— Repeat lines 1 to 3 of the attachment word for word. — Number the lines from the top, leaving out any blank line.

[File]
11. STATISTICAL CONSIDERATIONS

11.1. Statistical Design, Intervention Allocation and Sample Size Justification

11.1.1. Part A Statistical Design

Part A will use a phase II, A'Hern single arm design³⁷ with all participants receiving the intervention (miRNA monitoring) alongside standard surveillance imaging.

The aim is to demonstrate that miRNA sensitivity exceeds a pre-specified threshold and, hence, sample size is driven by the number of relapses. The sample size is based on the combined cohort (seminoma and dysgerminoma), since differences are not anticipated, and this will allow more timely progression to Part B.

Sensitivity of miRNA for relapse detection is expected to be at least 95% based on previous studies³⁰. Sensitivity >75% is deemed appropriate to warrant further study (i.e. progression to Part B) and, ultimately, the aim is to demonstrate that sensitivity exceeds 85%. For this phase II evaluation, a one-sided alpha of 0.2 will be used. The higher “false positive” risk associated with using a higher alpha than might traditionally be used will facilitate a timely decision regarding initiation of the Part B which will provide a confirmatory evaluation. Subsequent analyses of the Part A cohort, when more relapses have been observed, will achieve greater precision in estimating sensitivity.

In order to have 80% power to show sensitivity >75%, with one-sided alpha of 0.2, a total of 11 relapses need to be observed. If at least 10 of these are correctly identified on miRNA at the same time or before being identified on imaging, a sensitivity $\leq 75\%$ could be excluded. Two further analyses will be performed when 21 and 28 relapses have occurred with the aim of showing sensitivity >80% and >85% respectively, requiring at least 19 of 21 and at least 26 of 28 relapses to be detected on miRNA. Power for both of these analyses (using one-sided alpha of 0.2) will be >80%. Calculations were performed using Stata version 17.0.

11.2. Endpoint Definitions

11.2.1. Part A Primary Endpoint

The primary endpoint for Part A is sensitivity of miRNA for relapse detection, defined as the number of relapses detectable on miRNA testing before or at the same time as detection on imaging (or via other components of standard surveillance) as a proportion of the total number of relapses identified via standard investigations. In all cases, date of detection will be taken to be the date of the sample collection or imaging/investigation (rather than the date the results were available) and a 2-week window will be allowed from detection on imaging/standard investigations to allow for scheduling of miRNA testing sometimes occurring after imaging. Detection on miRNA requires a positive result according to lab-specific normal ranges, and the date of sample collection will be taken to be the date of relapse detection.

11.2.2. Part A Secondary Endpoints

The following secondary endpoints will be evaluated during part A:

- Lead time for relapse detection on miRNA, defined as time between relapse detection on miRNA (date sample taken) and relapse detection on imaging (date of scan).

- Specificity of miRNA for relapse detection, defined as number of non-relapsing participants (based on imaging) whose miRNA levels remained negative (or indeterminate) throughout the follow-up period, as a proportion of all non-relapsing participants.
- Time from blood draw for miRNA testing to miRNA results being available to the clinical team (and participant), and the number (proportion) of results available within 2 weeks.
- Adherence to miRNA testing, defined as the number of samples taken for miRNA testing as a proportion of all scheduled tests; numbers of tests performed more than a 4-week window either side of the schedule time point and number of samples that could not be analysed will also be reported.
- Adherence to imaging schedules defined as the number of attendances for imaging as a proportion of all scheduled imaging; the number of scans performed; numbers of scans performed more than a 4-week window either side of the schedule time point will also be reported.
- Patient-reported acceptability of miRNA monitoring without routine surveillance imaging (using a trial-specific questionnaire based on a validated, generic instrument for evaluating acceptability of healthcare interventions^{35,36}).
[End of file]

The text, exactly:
11. STATISTICAL CONSIDERATIONS

11.1. Statistical Design, Intervention Allocation and Sample Size Justification

11.1.1. Part A Statistical Design